In chapter Four the author presents the results which where discussed in the preceding research and analyses the results which where worked out with the help of the primary and secondary research.
Chapter Five considers the research and a conclusion can be worked out.
2 Literature Review
2.1 Business and Environment
2.1.1 Identification of Business
Business has experienced dramatic change since the beginning of the Industrial Revolution which took place in Western Europe two hundred years ago (Blair, 2001).
New businesses appeared such as chemical industry, motor industry, and retail industry; new technology was applied in everywhere; and new market was opened all over the world. All these changes of business area caused environmental impacts which totally different from two hundred years ago. In order to discuss the environmental impact of business we have to answer a basic question: what is business nowadays?
Strictly speaking, business is the range of commercial organizations and their activities that characterize the way in which trading is conducted in a capitalist economy (Blair, 2001). However, commonly the words “industry” and “business” are used interchangeably and this is the case in this article. Business with the same meaning of industry which is seen as the collection of firms who operate essentially the same series of processes that result in a related set of products (whether tangible products or services) that a third party wishes to buy (Blair, 2001).
By convention, industries are divided into primary, secondary and tertiary industries.
Primary industries include fishing, forestry, agriculture and the extractive industries (essentially, the quarrying and mining of minerals). They involve the collection, harvesting and exploitation of resources directly produced by physical processes. Secondary industries are the manufacturing industries. They take raw materials and by a variety of processes produce tangible goods by adding value to the raw materials.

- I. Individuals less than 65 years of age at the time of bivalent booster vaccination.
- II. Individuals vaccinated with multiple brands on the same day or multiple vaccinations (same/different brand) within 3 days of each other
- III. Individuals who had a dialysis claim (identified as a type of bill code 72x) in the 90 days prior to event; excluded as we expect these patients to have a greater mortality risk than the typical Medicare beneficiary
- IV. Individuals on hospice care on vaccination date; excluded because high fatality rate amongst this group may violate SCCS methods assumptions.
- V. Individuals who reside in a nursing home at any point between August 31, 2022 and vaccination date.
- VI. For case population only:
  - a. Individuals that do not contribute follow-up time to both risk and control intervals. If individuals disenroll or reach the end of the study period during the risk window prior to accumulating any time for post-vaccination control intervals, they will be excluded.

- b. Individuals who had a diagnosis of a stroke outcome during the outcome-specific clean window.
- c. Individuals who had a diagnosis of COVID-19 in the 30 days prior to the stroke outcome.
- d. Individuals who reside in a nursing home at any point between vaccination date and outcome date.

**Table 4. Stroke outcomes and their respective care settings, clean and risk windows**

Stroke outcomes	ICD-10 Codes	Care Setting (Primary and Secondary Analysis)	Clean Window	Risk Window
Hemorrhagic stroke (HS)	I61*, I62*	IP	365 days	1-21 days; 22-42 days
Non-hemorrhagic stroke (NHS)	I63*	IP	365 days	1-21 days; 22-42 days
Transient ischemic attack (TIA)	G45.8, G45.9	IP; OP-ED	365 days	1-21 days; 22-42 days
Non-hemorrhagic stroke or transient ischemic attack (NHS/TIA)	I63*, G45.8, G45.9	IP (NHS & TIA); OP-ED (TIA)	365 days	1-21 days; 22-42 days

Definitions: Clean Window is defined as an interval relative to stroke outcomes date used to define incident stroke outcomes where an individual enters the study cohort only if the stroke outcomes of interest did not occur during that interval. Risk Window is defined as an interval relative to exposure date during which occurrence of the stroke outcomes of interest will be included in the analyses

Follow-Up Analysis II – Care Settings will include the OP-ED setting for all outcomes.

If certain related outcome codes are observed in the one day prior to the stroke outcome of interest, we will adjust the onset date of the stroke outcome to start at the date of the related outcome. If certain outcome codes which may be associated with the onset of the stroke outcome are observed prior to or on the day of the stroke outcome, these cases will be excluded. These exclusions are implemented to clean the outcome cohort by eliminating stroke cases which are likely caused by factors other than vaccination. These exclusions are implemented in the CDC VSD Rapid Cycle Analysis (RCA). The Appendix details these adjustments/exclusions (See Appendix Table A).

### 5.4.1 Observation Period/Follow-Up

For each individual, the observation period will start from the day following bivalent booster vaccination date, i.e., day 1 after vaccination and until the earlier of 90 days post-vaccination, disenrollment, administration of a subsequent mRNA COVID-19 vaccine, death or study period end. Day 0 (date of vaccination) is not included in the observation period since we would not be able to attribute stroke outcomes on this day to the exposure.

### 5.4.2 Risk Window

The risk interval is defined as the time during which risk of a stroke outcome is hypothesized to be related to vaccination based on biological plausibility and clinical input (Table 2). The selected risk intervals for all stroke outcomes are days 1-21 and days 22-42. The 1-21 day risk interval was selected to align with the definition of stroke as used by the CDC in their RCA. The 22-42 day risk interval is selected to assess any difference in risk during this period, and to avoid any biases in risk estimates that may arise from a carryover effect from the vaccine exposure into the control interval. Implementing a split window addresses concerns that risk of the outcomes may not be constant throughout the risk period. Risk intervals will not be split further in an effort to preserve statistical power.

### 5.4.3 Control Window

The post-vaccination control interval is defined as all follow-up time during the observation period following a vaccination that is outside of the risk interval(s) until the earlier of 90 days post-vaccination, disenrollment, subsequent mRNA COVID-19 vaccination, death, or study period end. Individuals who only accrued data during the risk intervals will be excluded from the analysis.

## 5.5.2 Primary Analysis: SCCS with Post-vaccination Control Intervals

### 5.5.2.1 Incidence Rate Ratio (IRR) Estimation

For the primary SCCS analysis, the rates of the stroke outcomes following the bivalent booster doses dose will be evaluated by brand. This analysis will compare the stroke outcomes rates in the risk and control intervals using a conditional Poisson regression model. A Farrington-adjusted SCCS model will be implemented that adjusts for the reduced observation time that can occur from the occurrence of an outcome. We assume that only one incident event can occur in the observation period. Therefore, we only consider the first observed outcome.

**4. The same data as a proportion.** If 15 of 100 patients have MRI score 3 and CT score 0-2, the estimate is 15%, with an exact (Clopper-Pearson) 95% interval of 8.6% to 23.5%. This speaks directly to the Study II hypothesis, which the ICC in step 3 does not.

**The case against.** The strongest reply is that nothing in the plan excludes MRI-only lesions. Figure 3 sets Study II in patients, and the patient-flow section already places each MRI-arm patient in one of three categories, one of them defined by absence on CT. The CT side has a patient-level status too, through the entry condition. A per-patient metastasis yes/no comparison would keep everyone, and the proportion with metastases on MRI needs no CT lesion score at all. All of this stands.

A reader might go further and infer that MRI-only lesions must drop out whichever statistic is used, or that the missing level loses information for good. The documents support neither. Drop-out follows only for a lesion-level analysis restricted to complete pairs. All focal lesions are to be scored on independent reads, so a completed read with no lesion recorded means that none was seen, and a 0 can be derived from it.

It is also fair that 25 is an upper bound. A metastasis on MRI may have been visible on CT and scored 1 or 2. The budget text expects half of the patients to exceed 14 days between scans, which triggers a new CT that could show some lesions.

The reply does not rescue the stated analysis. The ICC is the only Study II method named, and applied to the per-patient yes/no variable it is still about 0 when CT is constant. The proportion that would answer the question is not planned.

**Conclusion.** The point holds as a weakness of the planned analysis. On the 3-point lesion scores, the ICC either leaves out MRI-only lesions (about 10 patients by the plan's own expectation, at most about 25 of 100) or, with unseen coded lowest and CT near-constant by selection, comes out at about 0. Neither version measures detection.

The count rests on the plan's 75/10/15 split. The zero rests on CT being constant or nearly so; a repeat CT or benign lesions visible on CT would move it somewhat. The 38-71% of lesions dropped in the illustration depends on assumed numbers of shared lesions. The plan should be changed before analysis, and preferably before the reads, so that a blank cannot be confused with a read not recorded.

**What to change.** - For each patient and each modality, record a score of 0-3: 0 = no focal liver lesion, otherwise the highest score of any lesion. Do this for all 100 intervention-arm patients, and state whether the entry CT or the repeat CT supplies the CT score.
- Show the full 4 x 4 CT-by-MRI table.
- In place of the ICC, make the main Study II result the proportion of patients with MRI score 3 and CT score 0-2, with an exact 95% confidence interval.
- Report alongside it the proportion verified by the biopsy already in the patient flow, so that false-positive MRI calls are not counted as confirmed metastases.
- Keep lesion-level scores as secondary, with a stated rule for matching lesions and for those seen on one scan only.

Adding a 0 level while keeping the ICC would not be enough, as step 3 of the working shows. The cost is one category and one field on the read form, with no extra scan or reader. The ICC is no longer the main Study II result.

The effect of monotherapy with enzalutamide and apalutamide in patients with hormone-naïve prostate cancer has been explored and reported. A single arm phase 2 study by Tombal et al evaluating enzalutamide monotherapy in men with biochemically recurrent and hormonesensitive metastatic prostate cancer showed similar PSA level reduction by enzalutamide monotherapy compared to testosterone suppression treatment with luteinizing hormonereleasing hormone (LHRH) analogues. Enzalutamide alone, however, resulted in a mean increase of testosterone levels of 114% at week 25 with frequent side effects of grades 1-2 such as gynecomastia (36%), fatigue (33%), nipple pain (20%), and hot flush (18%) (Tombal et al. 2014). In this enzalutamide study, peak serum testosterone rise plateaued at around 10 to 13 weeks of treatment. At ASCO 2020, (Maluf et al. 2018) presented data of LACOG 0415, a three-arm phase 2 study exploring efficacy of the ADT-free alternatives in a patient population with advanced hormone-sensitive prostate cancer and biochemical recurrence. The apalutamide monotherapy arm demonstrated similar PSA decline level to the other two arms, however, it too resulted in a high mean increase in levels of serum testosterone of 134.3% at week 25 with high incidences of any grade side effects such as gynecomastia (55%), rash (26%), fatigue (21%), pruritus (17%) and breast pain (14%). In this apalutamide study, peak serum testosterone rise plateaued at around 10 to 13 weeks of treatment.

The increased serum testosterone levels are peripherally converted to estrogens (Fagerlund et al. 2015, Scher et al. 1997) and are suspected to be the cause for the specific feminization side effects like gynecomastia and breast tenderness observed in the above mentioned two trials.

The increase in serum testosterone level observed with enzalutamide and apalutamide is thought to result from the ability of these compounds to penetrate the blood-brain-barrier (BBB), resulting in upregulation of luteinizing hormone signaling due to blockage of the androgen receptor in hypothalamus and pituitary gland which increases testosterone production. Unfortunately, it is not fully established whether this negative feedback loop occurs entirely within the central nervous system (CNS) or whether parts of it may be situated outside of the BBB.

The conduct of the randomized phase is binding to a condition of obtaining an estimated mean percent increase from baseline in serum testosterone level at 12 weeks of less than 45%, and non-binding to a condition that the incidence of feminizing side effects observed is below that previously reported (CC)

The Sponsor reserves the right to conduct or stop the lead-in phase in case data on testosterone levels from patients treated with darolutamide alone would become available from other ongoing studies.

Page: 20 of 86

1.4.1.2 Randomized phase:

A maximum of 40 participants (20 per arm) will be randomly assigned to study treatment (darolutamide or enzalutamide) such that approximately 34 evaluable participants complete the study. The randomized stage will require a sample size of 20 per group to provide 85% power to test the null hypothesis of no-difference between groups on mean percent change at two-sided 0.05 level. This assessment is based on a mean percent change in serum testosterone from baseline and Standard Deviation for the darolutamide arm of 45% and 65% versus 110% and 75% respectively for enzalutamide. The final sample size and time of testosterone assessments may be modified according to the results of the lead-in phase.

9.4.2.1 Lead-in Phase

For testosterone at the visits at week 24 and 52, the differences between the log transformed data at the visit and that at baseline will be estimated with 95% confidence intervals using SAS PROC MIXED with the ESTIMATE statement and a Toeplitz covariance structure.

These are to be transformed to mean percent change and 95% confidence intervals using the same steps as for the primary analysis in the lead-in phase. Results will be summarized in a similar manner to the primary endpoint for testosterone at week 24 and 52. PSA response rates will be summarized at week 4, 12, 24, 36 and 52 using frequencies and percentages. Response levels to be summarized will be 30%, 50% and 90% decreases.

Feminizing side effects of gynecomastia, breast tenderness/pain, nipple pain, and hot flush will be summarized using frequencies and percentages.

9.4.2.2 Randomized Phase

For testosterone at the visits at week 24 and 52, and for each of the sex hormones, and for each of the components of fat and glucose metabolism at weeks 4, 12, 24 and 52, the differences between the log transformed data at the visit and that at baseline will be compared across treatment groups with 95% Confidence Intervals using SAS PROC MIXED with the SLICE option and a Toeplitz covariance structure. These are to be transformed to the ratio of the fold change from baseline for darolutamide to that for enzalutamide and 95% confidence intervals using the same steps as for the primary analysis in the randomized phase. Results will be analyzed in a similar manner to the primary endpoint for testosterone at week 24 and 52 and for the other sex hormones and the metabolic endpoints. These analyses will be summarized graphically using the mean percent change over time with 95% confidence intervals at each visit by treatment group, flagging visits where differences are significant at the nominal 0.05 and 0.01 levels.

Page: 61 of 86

The tertiary industries produce services, for either individuals or for other organizations. The way in which primary, secondary and tertiary industries effect the environment are seen as being sufficiently different to warrant separate analysis.
2.1.2 Environmental Impact of Different Businesses
The environmental impacts of different industrial sectors vary enormously (Welford, 1998). For example, the oil industry may cause serious environmental impacts while the retail industry has less direct impacts to the environment. This is because the oil industry belongs primary industries while retail industry belongs tertiary industries and the characteristics of these two industrial categories are totally different.
Because of their intimate relationship with the environment, the primary industries have a widespread and significant environmental impact. Firstly, they cause high pollution. For example, oil and gas flares, which happened in oil industry, contribute to global warming. Additionally, oil spills can cause great localized harm to marine ecosystems. Secondly, the primary industries generate considerable wastes.
The fossil fuel and mining industries are the main culprits in waste generation. However, the wastes of factory farming also should not be neglected. Thirdly, farming and forestry of the primary industries have the greatest overall impact on habitats because they occupy the greatest areas of land. The type of farming or forest has a profound influence on the nature of flora and fauna of a region. Finally, farming and forestry also has significant landscape impacts because they form important landscapes in much of the developed world.